Benefits of probiotics in ruminants

Live yeast is one of the most important probiotics used in ruminant nutrition. Over the last 30 years, our knowledge on the role of yeast in animal nutrition has been presented in the form of scientifically proven arguments. Considerable research has been published which reviews the major milestones that have helped to define the action of live yeast in ruminants.

According to Jouany in 2000, the number of published papers on probiotic yeast for ruminants increased rapidly from 1950 to 2000 resulting in around 80 papers published per year in peer-reviewed journals. From 1950 to 1980, much work was devoted to show improvements in animal performance and animal health with yeast supplementation.

Further research efforts gave a better insight on the understanding of basic mechanisms and modes of action in the 90’s.

Nowadays, in the advent of new fashionable biotechnological techniques, a more precise view on microbial activities and functionalities can be acquired. The ultimate goal however, is to define the application and production strategies that can optimise the animal’s response to probiotic yeast supplements. In this context, much effort is still needed to link research advances to what is in fact happening in field conditions.

The most obvious example is ruminal acidosis, a frequent digestive disorder in ruminants that causes health problems leading to substantial deterioration in productivity. According to an extensive literature review, the definition of acidosis is still unclear. Scientists around the world give their own description and definition of the acidosis which basically originates from an accumulation of strong acids in the rumen due to the consumption of a large proportion of readily fermentable carbohydrates by the animal. As it is chemically admitted, acidity of any given milieu is generally evaluated by the measurement of pH. Based on this fact, different thresholds (by different researchers, from different countries) have been established to first diagnose ruminal acidosis and then classify into whether it is sub-acute, sub-clinic, sub-chronic, latent or acute, clinic or chronic acidosis. Mean threshold pH values and pH drop against time have been, for a long time, the sole indicators of ruminal acidosis. As a result, these definitions are more experimentally-based than what can be perceived from the field.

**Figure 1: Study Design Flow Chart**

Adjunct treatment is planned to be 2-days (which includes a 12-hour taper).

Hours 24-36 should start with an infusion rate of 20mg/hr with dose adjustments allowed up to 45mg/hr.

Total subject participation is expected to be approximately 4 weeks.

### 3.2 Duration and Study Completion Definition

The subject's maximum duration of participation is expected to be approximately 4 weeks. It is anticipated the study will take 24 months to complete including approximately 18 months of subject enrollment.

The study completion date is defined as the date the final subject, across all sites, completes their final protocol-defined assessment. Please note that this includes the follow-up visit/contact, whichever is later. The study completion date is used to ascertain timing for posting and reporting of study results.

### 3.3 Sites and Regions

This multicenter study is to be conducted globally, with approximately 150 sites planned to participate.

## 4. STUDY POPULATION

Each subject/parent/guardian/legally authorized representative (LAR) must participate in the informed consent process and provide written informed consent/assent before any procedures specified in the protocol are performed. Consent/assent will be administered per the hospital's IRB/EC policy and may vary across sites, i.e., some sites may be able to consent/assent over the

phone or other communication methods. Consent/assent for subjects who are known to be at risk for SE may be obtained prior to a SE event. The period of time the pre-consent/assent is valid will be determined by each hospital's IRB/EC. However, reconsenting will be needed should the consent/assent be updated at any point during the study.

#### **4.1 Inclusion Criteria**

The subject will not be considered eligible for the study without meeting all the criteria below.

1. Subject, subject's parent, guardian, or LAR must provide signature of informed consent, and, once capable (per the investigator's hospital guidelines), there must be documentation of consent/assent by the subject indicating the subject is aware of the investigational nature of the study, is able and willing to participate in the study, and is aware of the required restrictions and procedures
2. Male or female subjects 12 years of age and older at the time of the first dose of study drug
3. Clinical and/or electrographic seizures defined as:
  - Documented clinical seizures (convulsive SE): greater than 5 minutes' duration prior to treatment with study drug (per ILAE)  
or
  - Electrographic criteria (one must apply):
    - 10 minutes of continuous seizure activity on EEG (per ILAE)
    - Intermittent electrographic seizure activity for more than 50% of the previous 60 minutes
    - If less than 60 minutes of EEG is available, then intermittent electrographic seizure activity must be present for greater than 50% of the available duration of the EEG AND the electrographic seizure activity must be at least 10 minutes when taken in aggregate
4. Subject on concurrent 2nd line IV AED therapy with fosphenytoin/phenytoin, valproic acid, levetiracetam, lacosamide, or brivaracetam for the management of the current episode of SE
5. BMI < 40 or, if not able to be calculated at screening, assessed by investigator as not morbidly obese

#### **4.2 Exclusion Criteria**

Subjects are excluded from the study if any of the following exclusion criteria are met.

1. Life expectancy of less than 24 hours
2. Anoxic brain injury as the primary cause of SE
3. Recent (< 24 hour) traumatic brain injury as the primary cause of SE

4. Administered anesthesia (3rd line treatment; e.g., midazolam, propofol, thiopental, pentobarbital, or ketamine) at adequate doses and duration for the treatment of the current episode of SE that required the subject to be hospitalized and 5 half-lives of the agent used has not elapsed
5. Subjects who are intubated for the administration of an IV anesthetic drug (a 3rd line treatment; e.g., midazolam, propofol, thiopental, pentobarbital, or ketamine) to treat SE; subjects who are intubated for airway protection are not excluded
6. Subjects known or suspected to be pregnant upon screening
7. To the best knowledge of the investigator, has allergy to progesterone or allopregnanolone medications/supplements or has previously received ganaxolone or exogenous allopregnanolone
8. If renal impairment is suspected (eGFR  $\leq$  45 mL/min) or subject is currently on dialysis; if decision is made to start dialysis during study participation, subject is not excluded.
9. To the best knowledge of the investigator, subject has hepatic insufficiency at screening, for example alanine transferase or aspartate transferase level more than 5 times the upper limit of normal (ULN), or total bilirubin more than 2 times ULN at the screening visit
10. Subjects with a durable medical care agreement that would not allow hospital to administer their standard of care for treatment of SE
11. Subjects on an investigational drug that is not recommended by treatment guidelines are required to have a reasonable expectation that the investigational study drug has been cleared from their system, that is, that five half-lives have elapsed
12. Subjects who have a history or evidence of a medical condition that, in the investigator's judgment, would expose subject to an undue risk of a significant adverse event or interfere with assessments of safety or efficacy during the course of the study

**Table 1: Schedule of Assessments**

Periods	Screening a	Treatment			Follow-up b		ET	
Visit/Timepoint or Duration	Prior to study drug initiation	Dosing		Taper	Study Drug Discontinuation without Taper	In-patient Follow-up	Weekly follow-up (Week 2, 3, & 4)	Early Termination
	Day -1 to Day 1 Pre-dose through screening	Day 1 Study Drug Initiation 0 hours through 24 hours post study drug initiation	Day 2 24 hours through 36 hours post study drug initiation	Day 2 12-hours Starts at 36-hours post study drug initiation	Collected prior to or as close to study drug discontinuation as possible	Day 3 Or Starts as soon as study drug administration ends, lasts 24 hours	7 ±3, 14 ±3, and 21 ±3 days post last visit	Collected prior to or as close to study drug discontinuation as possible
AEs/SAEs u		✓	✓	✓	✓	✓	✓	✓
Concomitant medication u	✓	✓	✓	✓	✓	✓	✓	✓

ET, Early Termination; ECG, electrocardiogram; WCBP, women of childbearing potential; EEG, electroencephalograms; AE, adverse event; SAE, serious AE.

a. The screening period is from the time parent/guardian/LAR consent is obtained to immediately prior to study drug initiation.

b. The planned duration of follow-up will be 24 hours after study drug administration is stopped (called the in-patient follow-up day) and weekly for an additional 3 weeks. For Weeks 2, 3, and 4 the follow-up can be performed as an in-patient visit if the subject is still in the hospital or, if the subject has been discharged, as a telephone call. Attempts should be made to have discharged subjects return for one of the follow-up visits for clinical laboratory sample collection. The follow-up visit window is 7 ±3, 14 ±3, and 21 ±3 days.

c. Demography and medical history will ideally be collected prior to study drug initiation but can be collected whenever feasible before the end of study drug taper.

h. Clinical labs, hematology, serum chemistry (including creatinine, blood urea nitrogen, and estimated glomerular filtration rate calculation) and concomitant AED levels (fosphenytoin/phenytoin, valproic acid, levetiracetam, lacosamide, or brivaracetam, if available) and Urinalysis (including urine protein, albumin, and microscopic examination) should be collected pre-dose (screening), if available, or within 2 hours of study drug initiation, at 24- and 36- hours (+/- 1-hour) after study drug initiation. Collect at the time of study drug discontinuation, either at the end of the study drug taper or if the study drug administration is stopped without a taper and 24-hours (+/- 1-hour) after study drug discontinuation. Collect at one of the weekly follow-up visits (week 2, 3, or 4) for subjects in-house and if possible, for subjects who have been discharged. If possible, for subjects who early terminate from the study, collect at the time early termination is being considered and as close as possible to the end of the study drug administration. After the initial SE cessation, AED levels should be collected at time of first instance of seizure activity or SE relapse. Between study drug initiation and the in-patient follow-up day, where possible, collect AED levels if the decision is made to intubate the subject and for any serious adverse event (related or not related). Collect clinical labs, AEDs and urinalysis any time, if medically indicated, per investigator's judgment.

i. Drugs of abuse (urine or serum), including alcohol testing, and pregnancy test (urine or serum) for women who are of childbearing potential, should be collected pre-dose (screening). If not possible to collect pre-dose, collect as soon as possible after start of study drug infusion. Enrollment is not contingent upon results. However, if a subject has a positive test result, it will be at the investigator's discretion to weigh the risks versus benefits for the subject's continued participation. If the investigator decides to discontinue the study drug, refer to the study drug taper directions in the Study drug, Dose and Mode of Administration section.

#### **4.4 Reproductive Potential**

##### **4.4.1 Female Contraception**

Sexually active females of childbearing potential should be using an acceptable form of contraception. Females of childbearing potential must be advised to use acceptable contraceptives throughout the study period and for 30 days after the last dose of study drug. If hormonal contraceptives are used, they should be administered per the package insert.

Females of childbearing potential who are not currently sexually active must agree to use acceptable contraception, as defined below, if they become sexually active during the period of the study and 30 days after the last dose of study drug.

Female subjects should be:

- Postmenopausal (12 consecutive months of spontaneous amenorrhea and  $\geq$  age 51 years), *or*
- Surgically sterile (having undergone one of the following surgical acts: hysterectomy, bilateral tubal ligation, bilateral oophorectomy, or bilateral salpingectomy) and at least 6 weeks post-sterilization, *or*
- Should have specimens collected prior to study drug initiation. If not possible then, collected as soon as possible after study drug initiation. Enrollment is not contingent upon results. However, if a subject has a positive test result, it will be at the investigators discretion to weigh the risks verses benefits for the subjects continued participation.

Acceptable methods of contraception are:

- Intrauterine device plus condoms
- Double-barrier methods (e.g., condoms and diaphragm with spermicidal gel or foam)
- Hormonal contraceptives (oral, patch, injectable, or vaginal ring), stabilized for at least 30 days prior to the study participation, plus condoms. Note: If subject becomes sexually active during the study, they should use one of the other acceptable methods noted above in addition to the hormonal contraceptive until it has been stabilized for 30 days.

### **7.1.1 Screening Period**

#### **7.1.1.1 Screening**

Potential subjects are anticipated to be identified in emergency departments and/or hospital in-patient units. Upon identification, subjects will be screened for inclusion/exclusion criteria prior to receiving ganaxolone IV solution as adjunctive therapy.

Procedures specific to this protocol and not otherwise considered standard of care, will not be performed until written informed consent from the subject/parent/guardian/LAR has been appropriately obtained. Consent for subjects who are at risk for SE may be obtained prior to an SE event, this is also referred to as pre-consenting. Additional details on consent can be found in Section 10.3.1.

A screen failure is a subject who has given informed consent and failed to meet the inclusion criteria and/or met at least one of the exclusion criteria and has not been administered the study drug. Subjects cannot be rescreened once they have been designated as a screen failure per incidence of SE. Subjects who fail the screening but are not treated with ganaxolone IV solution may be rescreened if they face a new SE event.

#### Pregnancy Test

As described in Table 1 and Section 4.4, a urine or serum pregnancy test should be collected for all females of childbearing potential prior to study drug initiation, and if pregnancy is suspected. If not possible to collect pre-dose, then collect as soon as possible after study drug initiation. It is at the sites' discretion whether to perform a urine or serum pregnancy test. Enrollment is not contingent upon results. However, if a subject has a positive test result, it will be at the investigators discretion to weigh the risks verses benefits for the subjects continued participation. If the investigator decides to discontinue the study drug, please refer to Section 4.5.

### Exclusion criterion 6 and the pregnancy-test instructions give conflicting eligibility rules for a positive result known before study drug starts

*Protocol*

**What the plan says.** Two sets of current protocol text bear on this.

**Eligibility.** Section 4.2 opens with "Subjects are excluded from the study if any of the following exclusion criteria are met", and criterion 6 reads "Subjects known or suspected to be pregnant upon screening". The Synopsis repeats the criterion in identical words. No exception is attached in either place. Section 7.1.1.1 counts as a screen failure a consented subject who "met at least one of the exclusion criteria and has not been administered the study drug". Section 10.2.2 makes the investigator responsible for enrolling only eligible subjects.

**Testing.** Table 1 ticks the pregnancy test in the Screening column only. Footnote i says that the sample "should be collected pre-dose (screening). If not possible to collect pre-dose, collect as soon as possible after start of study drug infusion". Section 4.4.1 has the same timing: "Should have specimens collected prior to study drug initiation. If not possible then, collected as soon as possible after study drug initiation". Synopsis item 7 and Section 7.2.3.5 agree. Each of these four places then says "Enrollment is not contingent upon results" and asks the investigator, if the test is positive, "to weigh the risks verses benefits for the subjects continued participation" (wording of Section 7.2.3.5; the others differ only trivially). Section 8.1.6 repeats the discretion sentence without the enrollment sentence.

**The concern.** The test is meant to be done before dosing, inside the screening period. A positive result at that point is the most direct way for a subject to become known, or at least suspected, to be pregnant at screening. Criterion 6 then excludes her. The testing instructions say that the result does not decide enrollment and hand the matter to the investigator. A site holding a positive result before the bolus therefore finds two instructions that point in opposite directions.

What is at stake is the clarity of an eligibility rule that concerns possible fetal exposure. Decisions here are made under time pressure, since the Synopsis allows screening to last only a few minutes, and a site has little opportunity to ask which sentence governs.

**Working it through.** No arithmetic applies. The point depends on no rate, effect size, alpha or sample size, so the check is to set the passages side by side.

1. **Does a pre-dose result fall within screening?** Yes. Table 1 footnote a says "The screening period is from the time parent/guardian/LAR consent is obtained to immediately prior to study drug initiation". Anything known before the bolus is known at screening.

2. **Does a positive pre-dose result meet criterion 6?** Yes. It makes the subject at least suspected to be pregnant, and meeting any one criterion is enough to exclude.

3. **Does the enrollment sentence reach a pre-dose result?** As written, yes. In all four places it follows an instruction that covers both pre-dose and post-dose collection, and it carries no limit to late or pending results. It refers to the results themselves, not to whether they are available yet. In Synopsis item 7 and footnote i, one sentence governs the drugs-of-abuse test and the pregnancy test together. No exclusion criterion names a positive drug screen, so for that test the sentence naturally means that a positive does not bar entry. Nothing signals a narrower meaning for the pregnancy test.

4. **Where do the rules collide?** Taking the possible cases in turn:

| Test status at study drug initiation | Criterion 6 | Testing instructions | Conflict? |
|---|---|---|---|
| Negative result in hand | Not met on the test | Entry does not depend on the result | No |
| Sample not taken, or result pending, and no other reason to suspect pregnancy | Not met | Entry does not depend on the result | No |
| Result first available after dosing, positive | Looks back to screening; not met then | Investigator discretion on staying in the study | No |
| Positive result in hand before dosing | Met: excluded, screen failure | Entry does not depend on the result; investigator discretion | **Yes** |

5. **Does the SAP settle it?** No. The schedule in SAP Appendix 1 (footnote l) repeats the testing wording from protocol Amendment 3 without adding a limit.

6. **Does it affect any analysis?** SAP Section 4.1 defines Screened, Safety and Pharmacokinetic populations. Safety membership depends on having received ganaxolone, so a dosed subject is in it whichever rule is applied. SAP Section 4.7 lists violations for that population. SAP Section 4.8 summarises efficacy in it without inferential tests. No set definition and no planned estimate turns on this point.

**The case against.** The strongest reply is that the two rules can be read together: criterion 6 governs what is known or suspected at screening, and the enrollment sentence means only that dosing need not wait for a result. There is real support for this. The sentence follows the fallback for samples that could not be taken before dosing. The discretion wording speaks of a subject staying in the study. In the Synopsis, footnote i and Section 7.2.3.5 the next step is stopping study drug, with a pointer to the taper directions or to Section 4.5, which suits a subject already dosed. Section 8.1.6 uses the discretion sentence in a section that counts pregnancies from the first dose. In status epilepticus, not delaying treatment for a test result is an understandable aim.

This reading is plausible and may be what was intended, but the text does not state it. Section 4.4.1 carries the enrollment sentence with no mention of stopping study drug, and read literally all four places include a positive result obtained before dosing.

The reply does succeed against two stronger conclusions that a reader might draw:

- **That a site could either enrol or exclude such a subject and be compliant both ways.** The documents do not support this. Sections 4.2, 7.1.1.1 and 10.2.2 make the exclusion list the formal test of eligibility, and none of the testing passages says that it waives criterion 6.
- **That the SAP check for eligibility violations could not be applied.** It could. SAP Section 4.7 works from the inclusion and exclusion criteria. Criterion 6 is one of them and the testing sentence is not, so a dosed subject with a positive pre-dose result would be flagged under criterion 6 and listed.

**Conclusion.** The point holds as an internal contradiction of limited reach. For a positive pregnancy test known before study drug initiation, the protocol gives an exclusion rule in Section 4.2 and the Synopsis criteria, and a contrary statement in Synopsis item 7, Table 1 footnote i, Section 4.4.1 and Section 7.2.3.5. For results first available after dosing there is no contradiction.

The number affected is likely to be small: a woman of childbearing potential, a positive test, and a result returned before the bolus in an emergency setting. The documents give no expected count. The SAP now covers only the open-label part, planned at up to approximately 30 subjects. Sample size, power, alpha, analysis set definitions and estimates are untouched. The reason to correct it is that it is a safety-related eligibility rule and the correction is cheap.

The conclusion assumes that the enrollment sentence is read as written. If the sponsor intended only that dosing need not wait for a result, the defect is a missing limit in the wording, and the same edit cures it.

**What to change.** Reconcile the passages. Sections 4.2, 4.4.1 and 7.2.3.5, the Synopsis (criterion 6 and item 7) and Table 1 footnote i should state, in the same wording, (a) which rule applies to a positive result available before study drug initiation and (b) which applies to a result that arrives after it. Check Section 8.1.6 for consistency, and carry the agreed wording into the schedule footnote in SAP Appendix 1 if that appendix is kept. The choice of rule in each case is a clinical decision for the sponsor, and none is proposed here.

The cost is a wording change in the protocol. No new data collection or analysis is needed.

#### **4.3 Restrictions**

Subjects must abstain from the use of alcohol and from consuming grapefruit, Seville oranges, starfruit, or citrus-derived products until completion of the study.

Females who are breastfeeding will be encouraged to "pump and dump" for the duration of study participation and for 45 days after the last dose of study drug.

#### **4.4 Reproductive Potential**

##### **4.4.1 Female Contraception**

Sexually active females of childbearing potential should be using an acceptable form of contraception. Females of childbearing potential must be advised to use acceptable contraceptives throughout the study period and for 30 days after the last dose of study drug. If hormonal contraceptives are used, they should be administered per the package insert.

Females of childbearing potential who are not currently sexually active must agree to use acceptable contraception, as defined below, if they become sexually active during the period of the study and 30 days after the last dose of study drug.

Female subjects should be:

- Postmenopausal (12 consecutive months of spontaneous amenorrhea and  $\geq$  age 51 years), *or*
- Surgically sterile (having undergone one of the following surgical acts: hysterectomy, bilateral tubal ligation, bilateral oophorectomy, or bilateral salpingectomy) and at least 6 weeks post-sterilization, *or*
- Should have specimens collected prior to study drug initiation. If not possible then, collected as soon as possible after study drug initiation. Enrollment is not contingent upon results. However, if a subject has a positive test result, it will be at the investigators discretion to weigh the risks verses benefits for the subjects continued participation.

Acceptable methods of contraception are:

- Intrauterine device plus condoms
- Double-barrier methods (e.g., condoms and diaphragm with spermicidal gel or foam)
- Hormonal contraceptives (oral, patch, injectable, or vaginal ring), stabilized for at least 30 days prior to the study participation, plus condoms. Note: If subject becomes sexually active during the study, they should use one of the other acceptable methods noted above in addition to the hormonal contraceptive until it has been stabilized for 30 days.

Ruminal Redox potential (Eh) is more and more recognized as a suitable and complementary indicator to pH. Recent research studies showed that live yeast used as a dietary feed additive for dairy cows present an intrinsic capacity to prevent a drop of ruminal pH and reduce the Eh level. This ability enables probiotic live yeast to be another potent modulator of ruminal Eh. Live yeast supplementation via the modulation of ruminal Eh can be a good means to stimulate adequate microflora for better digestive efficiency of the diet. However, its effect on ruminal reducing conditions appeared strongly influenced by the level of the original reducing status induced by diet. Future research works may be directed to produce and select appropriate yeast strains with respect to their reducing capacity for use as feed additives in ruminant diets.

Lactic acid consuming bacteria such as Megasphera elsdeneii have been used to prevent acidosis in ruminants, but their use is at the moment limited. Propionibacterium should also be considered as interesting to maximize the proportion of propionic acid produced within the rumen.

Most of the other bacteria (lactic acid bacteria, bacilli) are used in a “classical way” to prevent development of pathogens by competitive exclusion and modulation of immunity, especially in young animals (calf, lambs, kids).

With increased concerns regarding antibiotic resistance in the human population, sustainable use of antibiotics will be examined and probiotic alternatives with proven effects are expected to be more and more frequently used for ruminants.

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